New study explains the link between diabetes and urinary tract infections

Massive clumps (red) of E. coli infect diabetic mouse bladder. Credit: Soumitra Mohanty

Type 1 and type 2 diabetes have lower immunity levels and more frequent infections. Karolinska Institutet in Sweden has found that people with diabetes have lower levels antimicrobial peptides psoriasin. This compromises the bladder’s cell barrier and increases the risk of infection. The study has been published in Nature Communications.

Diabetes can be caused by insulin resistance and/or insulin inactivity. Insulin is a hormone that regulates glucose levels and provides energy to cells. Type 1 diabetes is when the body stops producing insulin. Type II diabetes is when the cells are less sensitive to insulin. This contributes to high blood sugar levels. Diabetes is a common condition that can affect the health in many ways.

One effect is that it compromises your innate immune system, making many people more susceptible to frequent infections such as E.coli bacteria-caused urinary tract infections (UTIs). People with diabetes are more susceptible to developing general blood poisoning (sepsis), which is a result of infections that originate in the urinary system.

An endogenous anti-biotic

Karolinska Institutet researchers are now investigating whether glucose levels in diabetics (type 1, type 2 or prediabetes), can be linked with psoriasin. It is an endogenous anti-biotic that is part of the body’s innate immune system.

Researchers used urine, bladder cells, and blood serum samples taken from patients to analyze levels of psoriasin. This was done to ensure that the bladder mucosa is intact and protects against infection. These findings were then confirmed in mice and urinary bladder cell cells without and with infection.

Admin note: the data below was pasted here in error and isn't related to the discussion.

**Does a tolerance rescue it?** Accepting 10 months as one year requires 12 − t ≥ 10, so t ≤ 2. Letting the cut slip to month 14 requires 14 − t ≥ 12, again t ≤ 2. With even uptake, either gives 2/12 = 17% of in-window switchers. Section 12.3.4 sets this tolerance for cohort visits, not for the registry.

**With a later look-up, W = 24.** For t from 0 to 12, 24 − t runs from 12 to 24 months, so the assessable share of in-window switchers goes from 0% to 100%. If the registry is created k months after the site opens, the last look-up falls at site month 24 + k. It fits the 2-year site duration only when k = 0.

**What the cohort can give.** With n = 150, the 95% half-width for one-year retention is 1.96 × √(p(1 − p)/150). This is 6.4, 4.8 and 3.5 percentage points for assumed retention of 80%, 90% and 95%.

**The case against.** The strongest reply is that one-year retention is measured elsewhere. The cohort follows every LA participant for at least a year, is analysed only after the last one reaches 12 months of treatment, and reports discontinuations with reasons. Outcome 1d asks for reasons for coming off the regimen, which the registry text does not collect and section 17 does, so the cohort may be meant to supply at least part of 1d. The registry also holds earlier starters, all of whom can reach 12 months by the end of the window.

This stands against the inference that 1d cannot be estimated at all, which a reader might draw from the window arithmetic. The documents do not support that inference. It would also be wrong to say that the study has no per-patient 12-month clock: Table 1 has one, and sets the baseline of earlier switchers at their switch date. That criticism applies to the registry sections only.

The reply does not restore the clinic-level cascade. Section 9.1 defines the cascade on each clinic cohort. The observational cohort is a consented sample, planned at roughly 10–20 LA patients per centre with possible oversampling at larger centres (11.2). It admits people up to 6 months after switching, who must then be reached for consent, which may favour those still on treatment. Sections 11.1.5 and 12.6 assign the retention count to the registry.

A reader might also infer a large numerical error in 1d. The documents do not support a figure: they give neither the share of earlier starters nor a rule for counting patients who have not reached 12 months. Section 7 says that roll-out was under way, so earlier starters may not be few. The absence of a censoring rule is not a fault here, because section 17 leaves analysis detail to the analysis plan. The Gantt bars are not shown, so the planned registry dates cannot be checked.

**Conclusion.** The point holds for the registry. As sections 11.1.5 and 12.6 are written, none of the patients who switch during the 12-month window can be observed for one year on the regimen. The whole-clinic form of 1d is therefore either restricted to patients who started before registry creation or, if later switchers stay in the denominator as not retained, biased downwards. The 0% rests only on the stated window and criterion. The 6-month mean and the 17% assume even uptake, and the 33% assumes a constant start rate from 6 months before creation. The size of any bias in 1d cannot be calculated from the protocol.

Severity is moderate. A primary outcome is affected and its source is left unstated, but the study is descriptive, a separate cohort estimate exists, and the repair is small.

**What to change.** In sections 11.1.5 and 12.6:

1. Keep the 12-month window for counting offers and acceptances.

“We found that high glucose concentrations decrease the levels of the antimicrobial protein psoriasin, while insulin does not,” Annelie Brauner, who was the principal investigator of the study. “People with diabetes have lower levels psoriasin which weakens cells’ protective barrier function and increases the chance of bladder infection.”

Estrogen therapy reduces bacterial populations

Professor Brauner’s research group previously demonstrated that estrogen treatment can restore the protective function bladder cells in mice and humans, and help regulate the immune response to a UTI. The researchers examined the effects of estrogen treatment on cells infected by UTIs that had been exposed to high glucose concentrations. The treatment increased levels of psoriasin, and decreased bacterial populations. This suggests that it may also have an effect on patients with diabetes.

“We now plan for deeper probes into the underlying mechanism of infections in individuals suffering from diabetes,” says Soumitra Mohanty the study’s lead author. She is also a researcher at Karolinska Institutiont. “The ultimate goal is to reduce infection risks in this growing patient group.”

The study was conducted in collaboration with the Karolinska University Hospital, Region Stockholm, Capio and Uppsala University in Sweden and Universitätsklinikum Schleswig-Holstein in Germany.

New findings may reduce the risk of infection for patients with urinary catheters

More information:
Diabetes lowers the levels of the antimicrobial protein psoriasin in the blood and increases the burden of E.coli in the urinary bladder. Nature Communications (2022). DOI: 10.1038/s41467-022-32636-y

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